1. This negation of conflict results from assuming that the interests of the powerful are also those of everybody. The centrist utopia is based on some kind of reconciliation and political peace that makes no sense. The language used is insipid, polished and lubricated by the agencies that handle the political marketing of centrism. Centrists typically only leave open the avenues of accommodation that are bearable to them.

 

Unfortunately, democracy is transformed into an illusion when some interpret ‘peace of mind’ as the possibility to forget confrontation

 

  1. Centrism has made this nonsensical no-conflict assumption the center of its political creed. It imposes laws that ultimately express disdain for HR and domination by the strong without even attempting to understand the structural mechanisms at play. But as you throw them out by the window, problems come back to haunt you. The list of conflicts through which our societies are going through is never ending.

 

  1. A strong dose of cynicism is needed to pretend that a politics of accommodation resolves the hidden mass of contradictions. Under these circumstances, how can minimum consensus be reached? Consensus around what? Around the interests of the powerful? Around the interests of those who expropriate the wealth generated by the efforts of the many? This is all ambiguous, devoid of a vision, of a program or of a clear direction –with a strategy limited to fostering ‘fair market competition’ when the whole institutionality of the system is rigged.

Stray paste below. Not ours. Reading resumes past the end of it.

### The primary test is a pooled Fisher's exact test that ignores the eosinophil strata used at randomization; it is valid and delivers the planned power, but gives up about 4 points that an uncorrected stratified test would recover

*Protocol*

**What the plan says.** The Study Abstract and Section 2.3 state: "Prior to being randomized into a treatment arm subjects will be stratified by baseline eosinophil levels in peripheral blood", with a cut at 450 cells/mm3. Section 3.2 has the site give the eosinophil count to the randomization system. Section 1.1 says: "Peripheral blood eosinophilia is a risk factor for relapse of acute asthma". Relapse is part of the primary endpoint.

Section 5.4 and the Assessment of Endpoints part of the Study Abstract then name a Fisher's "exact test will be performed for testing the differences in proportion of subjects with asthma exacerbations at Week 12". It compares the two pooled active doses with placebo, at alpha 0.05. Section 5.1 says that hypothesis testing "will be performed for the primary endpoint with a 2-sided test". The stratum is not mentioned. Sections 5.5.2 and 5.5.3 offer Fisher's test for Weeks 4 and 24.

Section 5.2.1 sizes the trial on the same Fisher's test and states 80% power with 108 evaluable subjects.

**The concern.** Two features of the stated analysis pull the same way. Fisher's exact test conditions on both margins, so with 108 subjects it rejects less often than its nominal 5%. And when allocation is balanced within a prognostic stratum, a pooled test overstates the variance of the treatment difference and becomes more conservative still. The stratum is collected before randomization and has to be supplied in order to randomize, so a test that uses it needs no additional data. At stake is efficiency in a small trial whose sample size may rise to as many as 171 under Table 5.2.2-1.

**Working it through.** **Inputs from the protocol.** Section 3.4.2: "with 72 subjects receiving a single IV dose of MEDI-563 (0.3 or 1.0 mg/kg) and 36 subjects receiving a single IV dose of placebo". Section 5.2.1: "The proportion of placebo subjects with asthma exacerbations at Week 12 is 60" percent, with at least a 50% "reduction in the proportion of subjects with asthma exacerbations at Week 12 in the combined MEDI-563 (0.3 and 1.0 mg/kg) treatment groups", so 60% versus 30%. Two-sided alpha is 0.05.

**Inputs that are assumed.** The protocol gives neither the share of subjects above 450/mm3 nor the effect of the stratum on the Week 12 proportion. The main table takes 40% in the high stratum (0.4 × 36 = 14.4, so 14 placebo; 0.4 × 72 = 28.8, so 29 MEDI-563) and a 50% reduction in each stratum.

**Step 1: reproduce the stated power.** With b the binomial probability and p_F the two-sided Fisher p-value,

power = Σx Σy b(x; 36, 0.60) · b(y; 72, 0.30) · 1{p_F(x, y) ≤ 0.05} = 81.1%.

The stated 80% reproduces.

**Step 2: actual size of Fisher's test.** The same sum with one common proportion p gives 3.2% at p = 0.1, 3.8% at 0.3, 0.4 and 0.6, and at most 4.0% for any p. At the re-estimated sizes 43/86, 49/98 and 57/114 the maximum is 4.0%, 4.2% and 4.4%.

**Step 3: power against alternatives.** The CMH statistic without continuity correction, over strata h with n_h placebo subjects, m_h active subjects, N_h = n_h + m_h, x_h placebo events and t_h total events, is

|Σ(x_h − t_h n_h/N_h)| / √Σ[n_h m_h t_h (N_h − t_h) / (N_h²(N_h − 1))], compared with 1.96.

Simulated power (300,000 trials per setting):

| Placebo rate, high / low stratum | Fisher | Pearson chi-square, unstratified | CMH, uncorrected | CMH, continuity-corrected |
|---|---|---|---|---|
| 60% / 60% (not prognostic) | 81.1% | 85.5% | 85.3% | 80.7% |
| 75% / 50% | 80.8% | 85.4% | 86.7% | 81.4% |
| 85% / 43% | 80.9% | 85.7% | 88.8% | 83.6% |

The tenets of centrism infiltrate all spaces

 

  1. Centrist elites have the press and other media in their pocket so they can effectively manipulate public opinion so that the public never really understands the true purpose of the system they live under. The sorry thing is that the centrist position can garner the support and help of the otherwise progressive social forces that pursue peace and stability.

 

  1. The practitioners of centrism should be reminded that the moment always comes when one has to come back to the harsh realities of a world in conflict that looks the other way about myriad violations of HR. “We are all brothers, part of humanity, and there is no conflict” is, after all, a mirage. The program of the centrist onslaught is just that: “Do not do anything that can lead to controversy, violence; be reasonable, moderate, only ask that which we can give up without losing our position of power”. A sad situation we are in…

 

Claudio Schuftan, Ho Chi Minh City

schuftan@gmail.com

www.claudioschuftan.com

 

Postscript/Marginalia

The thief violates a law; corruption violates all laws. The murderer takes a life; the corrupt takes-in all of society. (Theodor Roosevelt)